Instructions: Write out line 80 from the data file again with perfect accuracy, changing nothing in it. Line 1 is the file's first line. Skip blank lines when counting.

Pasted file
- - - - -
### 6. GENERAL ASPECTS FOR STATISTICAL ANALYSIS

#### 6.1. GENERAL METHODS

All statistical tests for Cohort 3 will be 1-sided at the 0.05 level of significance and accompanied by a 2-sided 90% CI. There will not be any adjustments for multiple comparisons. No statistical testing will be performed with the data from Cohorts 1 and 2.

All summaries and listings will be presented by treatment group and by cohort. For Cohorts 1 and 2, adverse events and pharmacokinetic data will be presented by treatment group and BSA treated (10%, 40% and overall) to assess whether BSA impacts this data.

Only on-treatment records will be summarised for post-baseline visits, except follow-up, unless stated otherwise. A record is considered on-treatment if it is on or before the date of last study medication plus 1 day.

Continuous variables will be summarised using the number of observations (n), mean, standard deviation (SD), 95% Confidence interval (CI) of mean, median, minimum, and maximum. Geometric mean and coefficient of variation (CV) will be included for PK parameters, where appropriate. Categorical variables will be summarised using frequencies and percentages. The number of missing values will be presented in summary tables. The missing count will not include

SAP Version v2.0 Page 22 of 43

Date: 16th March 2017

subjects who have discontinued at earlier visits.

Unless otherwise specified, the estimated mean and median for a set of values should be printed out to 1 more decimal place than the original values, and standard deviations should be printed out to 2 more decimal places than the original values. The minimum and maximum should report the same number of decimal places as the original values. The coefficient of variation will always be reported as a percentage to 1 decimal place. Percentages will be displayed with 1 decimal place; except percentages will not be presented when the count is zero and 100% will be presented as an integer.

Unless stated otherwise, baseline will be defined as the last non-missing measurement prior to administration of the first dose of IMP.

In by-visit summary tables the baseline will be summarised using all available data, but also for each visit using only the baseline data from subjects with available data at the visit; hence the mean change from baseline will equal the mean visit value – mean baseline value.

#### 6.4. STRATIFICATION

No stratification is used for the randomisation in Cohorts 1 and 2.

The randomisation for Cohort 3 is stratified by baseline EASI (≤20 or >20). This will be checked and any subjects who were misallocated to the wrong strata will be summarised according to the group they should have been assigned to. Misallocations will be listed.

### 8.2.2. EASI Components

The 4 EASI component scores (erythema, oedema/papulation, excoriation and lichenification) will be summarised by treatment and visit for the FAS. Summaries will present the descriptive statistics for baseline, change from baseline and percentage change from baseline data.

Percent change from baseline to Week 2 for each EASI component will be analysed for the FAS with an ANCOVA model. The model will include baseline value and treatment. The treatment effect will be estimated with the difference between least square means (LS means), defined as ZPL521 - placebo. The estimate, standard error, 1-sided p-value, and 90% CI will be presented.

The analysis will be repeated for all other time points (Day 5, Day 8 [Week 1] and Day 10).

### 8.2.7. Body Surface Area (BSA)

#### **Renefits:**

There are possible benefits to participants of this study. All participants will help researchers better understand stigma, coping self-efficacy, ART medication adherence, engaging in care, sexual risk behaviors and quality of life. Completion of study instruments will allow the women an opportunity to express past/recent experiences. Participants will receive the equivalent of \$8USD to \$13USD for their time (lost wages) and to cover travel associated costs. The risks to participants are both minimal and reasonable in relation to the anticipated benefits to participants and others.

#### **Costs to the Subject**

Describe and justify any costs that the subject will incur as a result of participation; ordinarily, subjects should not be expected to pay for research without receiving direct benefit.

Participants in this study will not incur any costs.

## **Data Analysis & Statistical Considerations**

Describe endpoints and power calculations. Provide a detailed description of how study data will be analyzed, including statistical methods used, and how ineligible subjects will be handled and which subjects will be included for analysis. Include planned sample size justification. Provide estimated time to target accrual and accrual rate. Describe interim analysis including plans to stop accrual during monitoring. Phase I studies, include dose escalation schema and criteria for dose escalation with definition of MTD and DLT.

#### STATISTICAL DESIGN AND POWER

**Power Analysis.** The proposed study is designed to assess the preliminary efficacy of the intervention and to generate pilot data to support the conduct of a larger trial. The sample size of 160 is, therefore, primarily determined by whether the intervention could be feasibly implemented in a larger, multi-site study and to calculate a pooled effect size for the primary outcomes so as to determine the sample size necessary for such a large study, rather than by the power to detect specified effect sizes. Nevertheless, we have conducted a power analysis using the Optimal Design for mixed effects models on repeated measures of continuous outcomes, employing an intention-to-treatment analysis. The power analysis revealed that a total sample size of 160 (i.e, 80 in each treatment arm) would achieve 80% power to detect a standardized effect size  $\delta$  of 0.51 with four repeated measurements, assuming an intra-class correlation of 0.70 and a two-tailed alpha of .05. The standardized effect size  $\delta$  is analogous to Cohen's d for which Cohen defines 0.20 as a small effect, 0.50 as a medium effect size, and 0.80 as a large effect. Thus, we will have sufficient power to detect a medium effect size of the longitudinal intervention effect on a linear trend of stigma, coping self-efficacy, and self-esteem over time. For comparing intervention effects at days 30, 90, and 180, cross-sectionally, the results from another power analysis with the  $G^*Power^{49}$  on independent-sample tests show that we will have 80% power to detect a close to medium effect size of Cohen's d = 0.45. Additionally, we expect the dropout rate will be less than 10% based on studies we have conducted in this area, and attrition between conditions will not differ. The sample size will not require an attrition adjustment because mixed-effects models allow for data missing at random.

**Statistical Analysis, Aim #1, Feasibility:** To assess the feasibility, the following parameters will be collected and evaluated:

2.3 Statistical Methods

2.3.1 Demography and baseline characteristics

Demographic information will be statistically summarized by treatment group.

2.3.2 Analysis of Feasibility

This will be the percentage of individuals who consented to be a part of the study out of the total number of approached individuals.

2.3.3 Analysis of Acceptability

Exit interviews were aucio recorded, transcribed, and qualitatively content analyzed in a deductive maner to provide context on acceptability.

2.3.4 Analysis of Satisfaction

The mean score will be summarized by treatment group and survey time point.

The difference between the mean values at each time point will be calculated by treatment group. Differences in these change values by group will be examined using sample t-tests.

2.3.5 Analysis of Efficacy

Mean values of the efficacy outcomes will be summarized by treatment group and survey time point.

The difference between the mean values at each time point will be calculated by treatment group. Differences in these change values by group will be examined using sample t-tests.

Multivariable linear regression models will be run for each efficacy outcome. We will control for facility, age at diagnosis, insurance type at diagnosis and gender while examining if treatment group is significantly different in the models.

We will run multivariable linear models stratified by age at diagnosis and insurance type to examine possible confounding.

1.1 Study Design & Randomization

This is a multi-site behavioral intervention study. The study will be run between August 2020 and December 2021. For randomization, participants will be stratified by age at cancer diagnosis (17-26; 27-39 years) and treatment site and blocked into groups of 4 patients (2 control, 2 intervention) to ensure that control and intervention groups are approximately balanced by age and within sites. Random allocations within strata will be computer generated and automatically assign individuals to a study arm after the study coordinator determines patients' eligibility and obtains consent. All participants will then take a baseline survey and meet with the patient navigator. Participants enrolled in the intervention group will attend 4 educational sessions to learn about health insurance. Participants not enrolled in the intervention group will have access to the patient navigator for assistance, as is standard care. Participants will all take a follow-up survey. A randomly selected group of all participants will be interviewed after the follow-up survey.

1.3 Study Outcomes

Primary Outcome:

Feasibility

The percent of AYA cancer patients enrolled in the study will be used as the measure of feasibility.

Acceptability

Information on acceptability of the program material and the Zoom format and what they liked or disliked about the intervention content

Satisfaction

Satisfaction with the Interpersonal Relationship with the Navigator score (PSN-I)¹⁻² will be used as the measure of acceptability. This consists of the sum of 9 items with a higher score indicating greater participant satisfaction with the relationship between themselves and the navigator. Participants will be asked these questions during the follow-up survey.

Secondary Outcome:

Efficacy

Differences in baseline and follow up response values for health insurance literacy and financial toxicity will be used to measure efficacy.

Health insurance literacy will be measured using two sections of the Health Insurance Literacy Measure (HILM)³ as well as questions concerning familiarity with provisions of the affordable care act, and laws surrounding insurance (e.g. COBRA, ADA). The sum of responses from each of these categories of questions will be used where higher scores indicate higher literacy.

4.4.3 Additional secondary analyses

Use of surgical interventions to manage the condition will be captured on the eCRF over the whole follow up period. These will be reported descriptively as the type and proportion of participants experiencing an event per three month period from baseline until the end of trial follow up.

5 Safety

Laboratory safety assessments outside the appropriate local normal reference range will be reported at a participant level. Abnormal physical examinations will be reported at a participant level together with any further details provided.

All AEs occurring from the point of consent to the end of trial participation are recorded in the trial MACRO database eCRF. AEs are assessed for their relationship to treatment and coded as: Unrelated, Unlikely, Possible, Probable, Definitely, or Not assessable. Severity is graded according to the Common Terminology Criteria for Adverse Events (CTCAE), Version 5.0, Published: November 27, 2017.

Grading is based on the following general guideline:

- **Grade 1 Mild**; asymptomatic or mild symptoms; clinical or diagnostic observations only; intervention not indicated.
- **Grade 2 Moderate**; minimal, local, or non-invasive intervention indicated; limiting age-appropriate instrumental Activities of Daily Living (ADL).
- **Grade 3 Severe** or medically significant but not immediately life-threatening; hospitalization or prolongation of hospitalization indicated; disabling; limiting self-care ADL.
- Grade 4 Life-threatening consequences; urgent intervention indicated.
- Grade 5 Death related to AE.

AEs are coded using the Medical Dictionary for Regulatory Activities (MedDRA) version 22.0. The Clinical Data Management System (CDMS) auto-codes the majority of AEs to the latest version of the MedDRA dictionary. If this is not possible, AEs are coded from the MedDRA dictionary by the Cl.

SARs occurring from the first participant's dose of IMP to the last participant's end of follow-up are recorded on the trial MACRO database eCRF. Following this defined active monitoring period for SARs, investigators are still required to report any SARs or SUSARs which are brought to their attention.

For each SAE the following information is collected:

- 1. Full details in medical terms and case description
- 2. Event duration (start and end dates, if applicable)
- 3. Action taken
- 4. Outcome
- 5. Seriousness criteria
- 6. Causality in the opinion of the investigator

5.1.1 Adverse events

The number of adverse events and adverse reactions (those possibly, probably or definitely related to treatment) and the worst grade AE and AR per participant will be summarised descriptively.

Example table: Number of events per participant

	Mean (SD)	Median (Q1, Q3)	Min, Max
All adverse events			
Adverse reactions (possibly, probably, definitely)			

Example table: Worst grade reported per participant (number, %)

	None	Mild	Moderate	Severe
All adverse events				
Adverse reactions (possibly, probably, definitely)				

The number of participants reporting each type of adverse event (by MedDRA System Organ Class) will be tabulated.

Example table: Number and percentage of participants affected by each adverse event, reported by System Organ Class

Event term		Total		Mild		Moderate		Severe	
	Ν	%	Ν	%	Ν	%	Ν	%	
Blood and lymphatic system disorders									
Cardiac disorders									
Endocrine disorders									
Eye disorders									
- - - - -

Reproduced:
5.1.1 Adverse events